After almost a year of success without Uber, a decision by the Texas government has overridden the city of Austin’s decision to ban Uber, and soon the company will be returning. This news left many working for local startups very concerned about the future and their jobs. Uber’s return to the city brings back the risk of local businesses being outrun by big businesses. Would people rather support their city, or save a few bucks and possibly a few minutes? Wasn’t the whole point of ride services like these to get a ride as fast and as cheap as possible?
Uber was the first real successful company of its type, and, to give it credit, it did in fact start out as a local company. However, its huge success has now allowed for worldwide expansion. Uber’s prices are so low that people often question how the company stays in business at all. The company has also done so much to help out with driver safety by giving those who should not be behind a wheel a way to get home. However, Uber is no longer the same small, local company, and as big business seems to be taking over the world we live in today, it seems more important than ever to support the local businesses our city has to offer.
In Uber’s absence, Ride Austin got the chance to do what many other local companies never get the chance to do—show both the citizens of Austin and the rest of the world the real power of a local business. Without the looming competition of a worldwide company, they sent a message to the rest of the world that big isn’t always better. Having just moved to Austin, I was accustomed to taking Ubers and was worried about a low-functioning, local company. What I encountered was nothing of the sort.
Because it was a smaller company to begin with, Ride Austin’s rates were slightly higher and the wait time was occasionally a few minutes longer. However, what they lacked in efficiency, they made up for in quality. All of the drivers were wonderful at communicating with their riders about anything that would cause them to delay their arrival. They were also all nice, clean and happy to share their knowledge of the city, as most of them were locals. In a moment of forgetfulness one night, I left my wallet in a driver’s car. The next day her son reached out to me, and drove across the city just to bring it back to me. Service like this is what big businesses lack. Uber may be fast and cheap, but local businesses like Ride Austin have a touch of human interaction and heart that can only be found in a business run by locals, who truly care about their city and their residents.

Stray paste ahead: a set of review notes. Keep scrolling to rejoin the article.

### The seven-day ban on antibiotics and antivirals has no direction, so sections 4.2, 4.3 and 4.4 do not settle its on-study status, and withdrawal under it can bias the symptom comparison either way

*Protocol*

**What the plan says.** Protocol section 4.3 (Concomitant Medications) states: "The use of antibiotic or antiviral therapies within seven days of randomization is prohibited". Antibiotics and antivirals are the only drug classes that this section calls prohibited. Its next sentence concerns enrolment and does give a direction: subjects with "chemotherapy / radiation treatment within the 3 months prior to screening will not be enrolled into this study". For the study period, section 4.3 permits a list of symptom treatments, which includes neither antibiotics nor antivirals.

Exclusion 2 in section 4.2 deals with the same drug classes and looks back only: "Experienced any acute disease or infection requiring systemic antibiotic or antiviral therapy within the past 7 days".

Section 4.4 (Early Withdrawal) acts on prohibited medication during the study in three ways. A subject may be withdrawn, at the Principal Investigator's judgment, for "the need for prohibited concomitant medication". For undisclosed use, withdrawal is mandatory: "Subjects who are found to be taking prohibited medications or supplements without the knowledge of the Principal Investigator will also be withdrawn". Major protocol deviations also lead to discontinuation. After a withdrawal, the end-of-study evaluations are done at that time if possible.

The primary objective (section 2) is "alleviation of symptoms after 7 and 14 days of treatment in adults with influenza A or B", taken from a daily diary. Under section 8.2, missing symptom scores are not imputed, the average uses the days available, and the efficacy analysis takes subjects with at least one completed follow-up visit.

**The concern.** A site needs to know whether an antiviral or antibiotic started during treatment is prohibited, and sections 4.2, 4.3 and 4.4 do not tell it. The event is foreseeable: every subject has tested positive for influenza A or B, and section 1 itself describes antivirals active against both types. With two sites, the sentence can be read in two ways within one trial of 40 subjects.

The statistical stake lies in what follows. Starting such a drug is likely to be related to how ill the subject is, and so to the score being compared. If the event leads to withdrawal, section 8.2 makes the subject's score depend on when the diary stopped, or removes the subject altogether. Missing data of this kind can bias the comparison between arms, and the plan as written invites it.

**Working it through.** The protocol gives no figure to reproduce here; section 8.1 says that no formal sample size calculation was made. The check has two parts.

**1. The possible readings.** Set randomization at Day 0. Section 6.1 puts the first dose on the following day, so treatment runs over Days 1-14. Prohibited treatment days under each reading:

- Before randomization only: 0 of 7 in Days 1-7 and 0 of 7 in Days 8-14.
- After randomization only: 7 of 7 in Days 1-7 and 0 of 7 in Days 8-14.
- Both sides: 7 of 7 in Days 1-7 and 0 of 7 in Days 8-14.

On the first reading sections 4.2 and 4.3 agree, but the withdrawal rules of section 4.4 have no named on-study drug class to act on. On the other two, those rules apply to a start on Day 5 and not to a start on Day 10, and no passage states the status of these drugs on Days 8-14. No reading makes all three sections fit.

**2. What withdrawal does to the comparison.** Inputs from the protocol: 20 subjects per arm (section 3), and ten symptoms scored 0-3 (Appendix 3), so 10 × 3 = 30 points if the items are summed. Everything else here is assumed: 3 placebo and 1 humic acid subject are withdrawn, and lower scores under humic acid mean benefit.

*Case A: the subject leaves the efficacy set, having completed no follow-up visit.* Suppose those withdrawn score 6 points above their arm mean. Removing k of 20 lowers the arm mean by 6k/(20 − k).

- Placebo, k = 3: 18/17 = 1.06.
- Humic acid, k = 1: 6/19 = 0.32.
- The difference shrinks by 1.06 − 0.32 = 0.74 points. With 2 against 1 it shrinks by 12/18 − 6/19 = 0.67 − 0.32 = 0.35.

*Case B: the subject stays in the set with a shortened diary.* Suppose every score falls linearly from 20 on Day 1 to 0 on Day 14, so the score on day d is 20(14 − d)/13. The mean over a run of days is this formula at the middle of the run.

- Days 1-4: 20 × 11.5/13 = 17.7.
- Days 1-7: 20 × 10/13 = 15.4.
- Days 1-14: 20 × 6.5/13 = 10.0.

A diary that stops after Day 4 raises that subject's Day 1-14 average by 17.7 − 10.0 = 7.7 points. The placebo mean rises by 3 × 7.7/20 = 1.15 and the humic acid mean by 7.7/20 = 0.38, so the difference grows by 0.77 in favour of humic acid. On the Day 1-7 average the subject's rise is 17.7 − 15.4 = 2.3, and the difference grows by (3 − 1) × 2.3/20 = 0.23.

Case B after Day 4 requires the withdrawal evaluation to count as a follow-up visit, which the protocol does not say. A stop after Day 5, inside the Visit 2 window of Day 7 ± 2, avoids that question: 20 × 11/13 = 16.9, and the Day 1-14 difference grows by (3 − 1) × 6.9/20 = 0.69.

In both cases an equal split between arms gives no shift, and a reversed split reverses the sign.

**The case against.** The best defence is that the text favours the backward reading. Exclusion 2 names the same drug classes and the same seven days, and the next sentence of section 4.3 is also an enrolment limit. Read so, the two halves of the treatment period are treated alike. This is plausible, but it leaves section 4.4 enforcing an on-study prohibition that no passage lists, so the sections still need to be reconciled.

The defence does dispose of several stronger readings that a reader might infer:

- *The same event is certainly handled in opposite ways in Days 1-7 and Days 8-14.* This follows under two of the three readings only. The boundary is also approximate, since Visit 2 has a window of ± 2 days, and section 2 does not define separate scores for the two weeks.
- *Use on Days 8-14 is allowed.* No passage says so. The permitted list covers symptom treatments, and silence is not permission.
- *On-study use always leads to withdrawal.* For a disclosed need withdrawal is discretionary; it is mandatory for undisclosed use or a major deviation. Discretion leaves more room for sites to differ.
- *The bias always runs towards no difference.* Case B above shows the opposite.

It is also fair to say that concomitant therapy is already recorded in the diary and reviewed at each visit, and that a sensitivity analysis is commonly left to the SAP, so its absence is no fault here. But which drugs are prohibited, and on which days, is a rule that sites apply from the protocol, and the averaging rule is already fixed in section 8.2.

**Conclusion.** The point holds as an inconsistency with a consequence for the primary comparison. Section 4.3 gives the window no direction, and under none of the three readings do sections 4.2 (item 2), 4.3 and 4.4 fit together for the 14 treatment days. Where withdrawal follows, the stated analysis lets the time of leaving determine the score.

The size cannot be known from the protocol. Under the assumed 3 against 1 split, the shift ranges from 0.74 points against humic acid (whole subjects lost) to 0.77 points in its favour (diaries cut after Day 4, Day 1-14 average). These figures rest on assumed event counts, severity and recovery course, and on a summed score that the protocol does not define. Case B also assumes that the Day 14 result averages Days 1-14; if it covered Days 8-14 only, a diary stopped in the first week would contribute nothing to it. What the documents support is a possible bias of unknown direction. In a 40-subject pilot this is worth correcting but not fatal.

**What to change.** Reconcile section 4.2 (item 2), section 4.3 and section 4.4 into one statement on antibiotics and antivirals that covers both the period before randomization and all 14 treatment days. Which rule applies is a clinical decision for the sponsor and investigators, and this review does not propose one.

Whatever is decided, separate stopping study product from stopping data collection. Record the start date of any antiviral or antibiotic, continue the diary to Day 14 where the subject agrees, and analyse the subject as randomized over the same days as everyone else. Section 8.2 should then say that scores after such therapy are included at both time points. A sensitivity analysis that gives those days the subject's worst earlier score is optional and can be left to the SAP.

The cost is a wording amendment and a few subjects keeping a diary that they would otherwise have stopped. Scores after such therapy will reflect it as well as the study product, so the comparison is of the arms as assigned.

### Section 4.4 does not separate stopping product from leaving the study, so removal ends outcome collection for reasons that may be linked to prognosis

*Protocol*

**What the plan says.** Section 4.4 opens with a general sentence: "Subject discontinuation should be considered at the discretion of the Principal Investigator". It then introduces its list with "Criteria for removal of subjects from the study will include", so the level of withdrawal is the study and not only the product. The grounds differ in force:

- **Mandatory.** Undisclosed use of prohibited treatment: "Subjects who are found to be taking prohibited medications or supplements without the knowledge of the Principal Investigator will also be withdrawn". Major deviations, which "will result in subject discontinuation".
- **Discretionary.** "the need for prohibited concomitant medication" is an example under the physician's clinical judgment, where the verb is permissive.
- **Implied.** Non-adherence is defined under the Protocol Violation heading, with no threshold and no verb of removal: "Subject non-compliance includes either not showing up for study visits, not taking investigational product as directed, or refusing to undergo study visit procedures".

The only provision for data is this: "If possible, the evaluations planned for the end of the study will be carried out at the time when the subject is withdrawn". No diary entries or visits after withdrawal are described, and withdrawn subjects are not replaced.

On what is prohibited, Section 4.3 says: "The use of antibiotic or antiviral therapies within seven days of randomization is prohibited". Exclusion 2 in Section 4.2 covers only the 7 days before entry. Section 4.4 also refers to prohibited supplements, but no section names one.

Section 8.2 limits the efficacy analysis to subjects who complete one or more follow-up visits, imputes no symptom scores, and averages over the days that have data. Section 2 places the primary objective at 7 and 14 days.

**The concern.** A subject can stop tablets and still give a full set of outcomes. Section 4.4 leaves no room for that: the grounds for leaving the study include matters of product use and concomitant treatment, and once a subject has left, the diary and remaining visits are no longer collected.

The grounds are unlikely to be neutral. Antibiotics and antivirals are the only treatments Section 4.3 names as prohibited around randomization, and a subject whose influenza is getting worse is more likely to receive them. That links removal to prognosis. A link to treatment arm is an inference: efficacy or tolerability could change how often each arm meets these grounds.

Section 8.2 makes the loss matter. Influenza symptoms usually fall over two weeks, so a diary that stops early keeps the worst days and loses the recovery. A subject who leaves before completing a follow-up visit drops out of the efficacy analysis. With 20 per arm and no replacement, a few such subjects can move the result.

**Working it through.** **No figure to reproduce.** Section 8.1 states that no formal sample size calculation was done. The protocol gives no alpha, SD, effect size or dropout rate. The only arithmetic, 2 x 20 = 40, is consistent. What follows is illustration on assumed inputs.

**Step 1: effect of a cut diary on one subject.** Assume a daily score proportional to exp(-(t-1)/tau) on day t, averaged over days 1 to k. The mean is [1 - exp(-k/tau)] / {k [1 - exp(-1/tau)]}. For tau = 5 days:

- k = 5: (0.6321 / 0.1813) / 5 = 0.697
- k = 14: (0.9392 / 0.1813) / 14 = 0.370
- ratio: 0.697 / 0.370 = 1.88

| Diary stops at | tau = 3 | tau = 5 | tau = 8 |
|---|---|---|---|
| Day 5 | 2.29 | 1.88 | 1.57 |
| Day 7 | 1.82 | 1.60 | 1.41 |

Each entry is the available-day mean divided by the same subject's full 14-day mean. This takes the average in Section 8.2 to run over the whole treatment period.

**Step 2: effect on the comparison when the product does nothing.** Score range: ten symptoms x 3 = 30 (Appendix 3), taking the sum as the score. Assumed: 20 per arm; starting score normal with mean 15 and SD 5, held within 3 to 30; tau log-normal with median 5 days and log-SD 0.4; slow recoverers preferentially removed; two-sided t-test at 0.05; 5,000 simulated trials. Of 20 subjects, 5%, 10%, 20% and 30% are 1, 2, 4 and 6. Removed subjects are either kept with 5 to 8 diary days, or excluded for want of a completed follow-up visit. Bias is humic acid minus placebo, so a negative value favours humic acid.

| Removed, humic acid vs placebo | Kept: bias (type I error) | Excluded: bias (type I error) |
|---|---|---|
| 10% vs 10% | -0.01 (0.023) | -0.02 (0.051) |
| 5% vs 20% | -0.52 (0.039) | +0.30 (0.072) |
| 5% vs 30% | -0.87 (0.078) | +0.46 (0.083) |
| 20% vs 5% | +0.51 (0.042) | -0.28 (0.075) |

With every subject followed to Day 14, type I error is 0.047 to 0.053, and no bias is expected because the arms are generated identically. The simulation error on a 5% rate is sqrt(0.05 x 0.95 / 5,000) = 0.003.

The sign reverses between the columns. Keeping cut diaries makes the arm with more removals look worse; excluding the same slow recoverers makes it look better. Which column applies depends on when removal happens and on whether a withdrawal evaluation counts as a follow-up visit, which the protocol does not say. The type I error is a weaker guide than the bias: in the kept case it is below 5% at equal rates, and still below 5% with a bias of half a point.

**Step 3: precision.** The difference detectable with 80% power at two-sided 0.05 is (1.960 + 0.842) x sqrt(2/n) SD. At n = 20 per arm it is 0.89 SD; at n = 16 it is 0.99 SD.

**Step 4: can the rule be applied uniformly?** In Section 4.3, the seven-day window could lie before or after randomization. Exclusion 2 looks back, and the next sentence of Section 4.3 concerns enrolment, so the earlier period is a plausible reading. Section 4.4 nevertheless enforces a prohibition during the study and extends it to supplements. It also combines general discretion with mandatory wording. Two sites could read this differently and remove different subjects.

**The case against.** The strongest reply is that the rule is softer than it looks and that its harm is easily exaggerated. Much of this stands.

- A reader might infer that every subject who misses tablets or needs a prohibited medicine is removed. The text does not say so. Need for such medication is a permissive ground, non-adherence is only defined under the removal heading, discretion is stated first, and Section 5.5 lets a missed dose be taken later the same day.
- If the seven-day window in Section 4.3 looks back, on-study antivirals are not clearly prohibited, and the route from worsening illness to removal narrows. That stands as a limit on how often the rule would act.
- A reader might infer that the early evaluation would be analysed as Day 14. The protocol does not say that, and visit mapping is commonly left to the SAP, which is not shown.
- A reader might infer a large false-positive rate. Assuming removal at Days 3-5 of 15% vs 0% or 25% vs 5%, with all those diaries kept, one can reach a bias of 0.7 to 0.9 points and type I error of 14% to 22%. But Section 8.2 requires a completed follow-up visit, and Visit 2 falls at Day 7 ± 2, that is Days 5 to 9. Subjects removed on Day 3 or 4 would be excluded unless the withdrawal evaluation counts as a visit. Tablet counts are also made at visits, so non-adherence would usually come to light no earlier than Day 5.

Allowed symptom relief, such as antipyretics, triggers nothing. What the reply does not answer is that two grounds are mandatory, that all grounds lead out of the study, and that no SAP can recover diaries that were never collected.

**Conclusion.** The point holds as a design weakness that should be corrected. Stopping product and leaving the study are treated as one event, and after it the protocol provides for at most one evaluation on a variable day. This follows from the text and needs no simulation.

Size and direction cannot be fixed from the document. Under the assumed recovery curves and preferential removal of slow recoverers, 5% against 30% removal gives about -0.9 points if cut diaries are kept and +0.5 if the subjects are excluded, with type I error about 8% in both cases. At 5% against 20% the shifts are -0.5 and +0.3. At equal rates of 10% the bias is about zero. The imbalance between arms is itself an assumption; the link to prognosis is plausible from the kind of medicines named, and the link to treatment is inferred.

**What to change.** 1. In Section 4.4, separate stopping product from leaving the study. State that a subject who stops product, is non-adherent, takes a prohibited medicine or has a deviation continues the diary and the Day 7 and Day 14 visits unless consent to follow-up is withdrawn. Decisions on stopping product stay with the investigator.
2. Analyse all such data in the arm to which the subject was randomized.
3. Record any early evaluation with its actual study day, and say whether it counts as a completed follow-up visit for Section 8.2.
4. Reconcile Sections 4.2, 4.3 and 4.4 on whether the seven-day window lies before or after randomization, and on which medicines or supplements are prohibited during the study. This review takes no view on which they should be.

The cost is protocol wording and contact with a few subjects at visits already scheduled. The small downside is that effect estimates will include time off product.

While many thought that Austin was taking a positive stand against Uber that could catch on in other cities, they were unfortunately cut short by overriding legislation. However, Ride Austin is not giving up just yet. They have lowered their rates to match big competitors, like Uber, and are urging their citizens to support the locally owned business. Even if we cannot ban big business for good, hopefully the citizens of Austin will rally around the local startup, and set an example for the rest of the world. It cannot be urged enough how important local business are for the success of a city. They also give back to the communities, and are a key to their prosperity. No one takes care of locals better than locals themselves.